Sure, Firm Hit Bumps, But Powell Goldstein Looks to Bright Future

To the editor:

As someone who has been a partner in the Washington office of Powell Goldstein for 22 years, I didn’t recognize the firm or the office depicted in the article “Defections, Merger Talk at Powell” (Jan. 14, Page 1). For that reason I would like to respond, if not to all of the particular statements made in the article, at least to the misleading picture of the office as a whole.

The reporter who wrote the article was the latest in a long series of Legal Times reporters who have written about Stuart Eizenstat leaving to join the Clinton administration — over 14 years ago! — and the international group leaving in 2002. Those events, while true, are not relevant to our firm in 2008. (These stories also raise another question: Why can’t Legal Times hold on to reporters? Is there a problem? There might be a story there.)

More seriously, what was missing from the article was any real discussion of what our office is like today. The article was correct that tax is our largest and most profitable practice, but it didn’t mention that the most profitable components of that practice remain in place. As to our health practice, much of it continues as well in terms of number of attorneys and revenue. We certainly would have preferred if Larry Gage, et al., had remained with us, but to suggest that those departures may “cripple” our health practice is a serious misstatement. We also have profitable international, capital markets/real estate, litigation, and intellectual property practices. While we have fewer attorneys than a few years ago, we have a strong core who are determined to maintain and grow what has been a very good place to work. We have new opportunities to grow our office, and we have the full support of the firm.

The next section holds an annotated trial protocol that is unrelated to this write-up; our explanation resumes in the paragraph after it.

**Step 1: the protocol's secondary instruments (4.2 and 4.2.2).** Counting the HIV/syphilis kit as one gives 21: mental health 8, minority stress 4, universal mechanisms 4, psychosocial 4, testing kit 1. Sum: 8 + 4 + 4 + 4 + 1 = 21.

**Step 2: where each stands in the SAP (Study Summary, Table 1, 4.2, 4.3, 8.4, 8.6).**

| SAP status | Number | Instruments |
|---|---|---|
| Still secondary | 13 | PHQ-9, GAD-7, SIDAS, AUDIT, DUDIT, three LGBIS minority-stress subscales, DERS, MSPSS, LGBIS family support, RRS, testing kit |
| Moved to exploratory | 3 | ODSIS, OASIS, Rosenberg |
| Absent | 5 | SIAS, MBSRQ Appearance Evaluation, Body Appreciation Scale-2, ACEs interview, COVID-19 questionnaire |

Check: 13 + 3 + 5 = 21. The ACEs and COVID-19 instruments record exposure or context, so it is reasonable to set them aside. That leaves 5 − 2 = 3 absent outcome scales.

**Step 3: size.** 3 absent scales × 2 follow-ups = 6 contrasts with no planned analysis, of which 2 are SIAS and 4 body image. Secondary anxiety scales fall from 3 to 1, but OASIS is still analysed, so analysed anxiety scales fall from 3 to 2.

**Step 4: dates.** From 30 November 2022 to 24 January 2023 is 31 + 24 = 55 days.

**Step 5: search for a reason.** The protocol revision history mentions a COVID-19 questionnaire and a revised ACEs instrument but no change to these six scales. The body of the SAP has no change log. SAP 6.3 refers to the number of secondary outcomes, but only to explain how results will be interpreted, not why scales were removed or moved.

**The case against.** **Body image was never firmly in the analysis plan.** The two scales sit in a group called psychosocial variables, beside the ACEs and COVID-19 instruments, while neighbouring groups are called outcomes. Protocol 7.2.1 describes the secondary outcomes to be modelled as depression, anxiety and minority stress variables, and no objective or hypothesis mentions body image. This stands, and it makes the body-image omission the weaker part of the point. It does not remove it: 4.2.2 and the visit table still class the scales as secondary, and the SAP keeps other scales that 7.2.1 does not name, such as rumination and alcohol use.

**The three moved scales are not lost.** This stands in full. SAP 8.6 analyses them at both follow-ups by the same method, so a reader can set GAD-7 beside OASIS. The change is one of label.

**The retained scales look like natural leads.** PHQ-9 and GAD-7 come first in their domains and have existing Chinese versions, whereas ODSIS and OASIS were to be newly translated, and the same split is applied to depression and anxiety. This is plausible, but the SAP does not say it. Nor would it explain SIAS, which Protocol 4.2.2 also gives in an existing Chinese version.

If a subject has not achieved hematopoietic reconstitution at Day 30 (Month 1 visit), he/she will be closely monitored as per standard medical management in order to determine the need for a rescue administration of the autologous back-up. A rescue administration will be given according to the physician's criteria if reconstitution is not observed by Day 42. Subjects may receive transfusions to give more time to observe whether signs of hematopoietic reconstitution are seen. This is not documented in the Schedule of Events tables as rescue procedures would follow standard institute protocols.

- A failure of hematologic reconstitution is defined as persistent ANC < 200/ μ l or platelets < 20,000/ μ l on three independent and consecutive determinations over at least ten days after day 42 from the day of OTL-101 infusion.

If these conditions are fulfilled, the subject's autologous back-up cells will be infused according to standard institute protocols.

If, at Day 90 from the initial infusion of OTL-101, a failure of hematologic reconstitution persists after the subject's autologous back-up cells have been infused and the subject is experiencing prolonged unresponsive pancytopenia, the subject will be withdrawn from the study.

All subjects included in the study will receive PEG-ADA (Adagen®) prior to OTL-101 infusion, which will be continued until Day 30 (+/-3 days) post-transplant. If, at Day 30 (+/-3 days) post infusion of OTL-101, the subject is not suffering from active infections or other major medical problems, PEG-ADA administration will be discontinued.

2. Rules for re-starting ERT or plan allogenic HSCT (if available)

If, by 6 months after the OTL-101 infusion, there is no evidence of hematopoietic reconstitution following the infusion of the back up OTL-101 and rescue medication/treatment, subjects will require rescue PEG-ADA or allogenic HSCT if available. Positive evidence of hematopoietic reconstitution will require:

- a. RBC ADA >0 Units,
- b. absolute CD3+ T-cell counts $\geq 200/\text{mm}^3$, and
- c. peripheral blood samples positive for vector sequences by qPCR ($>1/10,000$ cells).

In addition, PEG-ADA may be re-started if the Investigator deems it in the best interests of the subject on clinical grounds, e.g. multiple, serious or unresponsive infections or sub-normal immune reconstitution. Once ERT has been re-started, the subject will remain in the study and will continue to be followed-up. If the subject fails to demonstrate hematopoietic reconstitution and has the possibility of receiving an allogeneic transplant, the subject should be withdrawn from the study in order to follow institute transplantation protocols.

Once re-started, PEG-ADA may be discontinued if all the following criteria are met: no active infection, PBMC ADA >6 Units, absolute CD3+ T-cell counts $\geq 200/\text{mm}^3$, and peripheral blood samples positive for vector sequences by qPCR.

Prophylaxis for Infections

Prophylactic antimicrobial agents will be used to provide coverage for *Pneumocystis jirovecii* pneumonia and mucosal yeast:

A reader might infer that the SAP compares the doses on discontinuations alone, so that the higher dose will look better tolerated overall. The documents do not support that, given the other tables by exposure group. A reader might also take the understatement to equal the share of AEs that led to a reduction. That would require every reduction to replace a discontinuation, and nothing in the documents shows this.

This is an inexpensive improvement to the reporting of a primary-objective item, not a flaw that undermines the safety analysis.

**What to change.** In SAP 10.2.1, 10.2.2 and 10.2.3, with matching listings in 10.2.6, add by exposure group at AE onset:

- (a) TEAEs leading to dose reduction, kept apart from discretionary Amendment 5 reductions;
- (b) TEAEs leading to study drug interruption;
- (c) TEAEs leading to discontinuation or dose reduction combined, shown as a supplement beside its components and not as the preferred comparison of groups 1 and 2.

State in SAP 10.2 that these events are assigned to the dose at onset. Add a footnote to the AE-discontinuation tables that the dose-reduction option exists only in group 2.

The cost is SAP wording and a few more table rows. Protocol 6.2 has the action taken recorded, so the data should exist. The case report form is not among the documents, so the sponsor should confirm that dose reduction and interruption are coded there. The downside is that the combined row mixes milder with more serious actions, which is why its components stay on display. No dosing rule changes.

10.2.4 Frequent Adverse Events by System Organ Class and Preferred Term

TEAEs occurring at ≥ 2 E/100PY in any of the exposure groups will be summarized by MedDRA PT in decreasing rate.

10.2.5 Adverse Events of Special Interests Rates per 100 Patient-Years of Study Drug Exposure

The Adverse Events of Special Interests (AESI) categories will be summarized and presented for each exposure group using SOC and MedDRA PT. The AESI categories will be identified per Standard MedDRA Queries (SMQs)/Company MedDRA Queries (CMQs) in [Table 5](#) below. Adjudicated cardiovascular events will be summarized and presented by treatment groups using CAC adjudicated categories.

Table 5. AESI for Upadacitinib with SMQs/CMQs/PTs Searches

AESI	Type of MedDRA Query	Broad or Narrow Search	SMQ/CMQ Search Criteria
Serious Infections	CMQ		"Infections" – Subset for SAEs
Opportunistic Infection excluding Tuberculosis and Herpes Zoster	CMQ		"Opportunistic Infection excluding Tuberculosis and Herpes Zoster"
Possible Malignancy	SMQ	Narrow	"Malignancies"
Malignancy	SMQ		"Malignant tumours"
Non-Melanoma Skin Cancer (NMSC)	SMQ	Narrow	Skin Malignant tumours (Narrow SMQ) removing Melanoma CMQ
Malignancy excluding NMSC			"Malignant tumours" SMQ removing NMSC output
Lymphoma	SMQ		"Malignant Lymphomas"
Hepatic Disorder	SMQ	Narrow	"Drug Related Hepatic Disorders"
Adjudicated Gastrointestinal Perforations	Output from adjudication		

It is certainly true that Powell Goldstein has given increased emphasis to productivity and profitability. Is there a firm in town that is not doing that? Over the past year, that emphasis has worked for our firm. In 2007, our profits per partner and revenue per lawyer increased significantly. The former associates named in the article who complained about that emphasis are entitled to their opinions, but it is worth noting that none of them work at law firms anymore. Private practice, even in a firm as supportive as ours, is not for everyone.

This is not intended to be a Pollyanna defense of our firm. We face challenges similar to those faced by most other firms our size that operate in our markets. Still, because of the caliber of our attorneys and our practice areas, we believe we have a good future as an office and as a firm. The positives are worth watching — not only the bumps in the road.

Alan K. Parver
Powell Goldstein
Washington, D.C.

The Truth Is That Executions Go Wrong

To the editor:

Attending oral argument earlier this month in Baze v. Rees, I was impressed with the oral advocacy skills of the lawyer, Roy Englert Jr., hired by the Commonwealth of Kentucky to defend its three-drug protocol for lethal injection. Nevertheless, much of what Englert writes in his response (“Ten Myths About the Needle,” Jan. 14, Page 34) to my Legal Times commentary (“Please Ignore the Pain,” Jan. 7, Page 36) is not a fair representation of the facts and requires rebuttal. Here’s the truth about what we know and do not know about lethal injection.

Truth 1: In adopting lethal injection, states did not engage in medical or scientific study or investigation of the new method.